Sunday, December 19, 2010


Recently someone made a tentative stab at recruiting me to lead photo tours of foreign spots.  Thirty middle class or better amateurs off to do the sites, lugging lord knows how much high priced digital photo gear...

I wondered why on earth they would want to do that.  I have covered in my musings here the subjects of photographic art and, to a degree, the photographic business.  Now, I suppose it is time to ponder why an otherwise sane doctor or lawyer or chiropodist would want to hang out with 30 other amateurs and a sprinkling of hired pros to take pictures of sunsets in Namibia. 

I still have heavy metal boxes of my father's Anscochrome and Kodachrome slides from out trips in the family Chevy to exotic places like Northern Wisconsin and South Dakota.  I remember the slide shows he did for neighbours and friends with our one-slide-at-a-time (pre-carousel or slide tray) projector.  I remember how deathly dull they were to even me, who had been there.  And the shows our neighbours did for us, to return the punishment, were, if anything, worse, because I had not been there. To think that showing trip photos today on a flat screen television with some generic music or on a laptop or I-Phone is going to be any more entertaining for the neighbours is delusional.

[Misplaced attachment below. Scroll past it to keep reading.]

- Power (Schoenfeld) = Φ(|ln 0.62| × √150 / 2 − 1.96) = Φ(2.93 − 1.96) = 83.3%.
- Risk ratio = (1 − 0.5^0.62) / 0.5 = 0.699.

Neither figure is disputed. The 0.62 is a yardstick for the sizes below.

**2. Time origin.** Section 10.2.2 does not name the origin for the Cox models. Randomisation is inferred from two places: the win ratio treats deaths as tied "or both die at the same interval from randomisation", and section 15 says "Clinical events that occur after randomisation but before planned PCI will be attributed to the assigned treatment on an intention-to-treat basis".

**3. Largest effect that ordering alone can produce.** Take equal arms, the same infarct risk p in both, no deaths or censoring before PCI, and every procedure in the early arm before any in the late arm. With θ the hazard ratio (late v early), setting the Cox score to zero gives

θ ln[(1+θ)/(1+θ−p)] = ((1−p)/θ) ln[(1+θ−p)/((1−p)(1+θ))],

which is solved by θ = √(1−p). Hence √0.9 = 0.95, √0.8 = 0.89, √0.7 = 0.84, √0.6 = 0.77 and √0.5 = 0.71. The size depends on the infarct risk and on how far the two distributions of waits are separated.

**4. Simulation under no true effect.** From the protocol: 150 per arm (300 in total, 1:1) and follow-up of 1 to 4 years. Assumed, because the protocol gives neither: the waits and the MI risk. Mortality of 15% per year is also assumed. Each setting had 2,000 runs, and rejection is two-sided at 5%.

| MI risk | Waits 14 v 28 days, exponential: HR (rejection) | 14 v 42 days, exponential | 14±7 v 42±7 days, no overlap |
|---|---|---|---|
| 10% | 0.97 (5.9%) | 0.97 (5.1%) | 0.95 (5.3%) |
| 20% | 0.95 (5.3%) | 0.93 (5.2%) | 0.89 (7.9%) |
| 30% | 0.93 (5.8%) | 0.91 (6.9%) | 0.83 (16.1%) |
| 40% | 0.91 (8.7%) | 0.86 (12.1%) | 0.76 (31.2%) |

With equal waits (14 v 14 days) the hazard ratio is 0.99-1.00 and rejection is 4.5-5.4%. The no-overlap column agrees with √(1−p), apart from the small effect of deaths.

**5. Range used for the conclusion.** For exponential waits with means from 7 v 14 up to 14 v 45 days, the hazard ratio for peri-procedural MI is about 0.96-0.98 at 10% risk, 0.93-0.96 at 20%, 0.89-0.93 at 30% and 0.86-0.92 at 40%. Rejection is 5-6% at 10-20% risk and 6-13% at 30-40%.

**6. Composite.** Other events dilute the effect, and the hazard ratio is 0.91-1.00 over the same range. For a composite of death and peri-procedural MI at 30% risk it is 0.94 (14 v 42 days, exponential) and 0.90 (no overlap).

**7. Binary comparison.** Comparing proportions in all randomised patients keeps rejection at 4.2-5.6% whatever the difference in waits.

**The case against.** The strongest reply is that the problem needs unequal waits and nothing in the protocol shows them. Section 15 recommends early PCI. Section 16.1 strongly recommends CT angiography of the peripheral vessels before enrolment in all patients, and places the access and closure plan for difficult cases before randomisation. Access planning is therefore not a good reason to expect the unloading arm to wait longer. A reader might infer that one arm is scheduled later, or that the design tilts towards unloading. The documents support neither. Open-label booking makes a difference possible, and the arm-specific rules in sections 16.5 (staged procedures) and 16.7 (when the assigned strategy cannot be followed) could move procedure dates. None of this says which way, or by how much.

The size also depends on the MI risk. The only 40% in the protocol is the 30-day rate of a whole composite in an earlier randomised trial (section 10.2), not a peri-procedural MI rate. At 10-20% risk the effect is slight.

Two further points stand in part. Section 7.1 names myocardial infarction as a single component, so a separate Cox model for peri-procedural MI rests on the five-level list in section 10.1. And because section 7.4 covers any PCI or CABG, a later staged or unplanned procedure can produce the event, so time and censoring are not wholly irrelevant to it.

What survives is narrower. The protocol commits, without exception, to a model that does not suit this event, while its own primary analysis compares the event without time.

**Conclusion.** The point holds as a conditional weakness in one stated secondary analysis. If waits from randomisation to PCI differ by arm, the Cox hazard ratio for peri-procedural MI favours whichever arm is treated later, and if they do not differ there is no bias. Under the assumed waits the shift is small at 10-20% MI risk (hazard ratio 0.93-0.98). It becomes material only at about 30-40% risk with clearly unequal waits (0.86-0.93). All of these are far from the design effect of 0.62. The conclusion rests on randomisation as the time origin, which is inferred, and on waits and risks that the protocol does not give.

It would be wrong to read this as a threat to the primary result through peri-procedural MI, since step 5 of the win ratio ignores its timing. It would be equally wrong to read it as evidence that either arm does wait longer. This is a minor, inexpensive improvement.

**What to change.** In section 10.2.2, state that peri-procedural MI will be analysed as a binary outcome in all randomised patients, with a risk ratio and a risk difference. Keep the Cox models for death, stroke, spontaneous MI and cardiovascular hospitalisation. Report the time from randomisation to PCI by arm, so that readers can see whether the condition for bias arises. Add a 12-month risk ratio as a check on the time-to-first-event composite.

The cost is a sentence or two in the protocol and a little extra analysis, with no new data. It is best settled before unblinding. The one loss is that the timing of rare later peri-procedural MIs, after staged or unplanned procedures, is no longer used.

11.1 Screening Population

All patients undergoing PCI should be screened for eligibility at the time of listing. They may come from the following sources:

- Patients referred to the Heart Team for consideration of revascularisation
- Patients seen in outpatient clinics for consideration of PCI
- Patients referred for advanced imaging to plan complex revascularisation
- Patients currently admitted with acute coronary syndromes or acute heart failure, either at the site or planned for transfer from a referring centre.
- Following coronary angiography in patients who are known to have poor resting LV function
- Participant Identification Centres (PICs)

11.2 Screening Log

Are these amateurs going to print and matte and frame the photos for wall display in place of real art on the walls of their castles?  One can only hope.

There are few, if any,  valid extrinsic reasons to blow 3K on a trip carrying 12K in gear to take photos. So, the reasons must be intrinsic.  Maybe we look back to the first man who drew a bison on a cave wall. Maybe he was just doodling or maybe he was trying to communicate something that his language skills could not adequately convey or maybe he was making magic. I prefer the magic theory.

I prefer the magic theory because I can remember long before I was cognizant of trying to produce photographic art to sell or display or exhibit or get published and well before I made a dime taking commercial photos for money, I FELT the magic at the moment I knew I had a good image sitting in my viewfinder-- an instant away from a shutter press. 

Photography is a ritualistic form of hunting.  It is the same feeling I get the instant before I release my arrow on a deer giving me a broadside view at 15 yards.  A momentous moment... An ecstatic moment...  A moment I will never forget...  I can feel each shutter press on each great image as I go through the steamer trunks of unpublished and un-displayed personal work I have.  I can remember each moment before each deer I have harvested. 

Hunting pictures...

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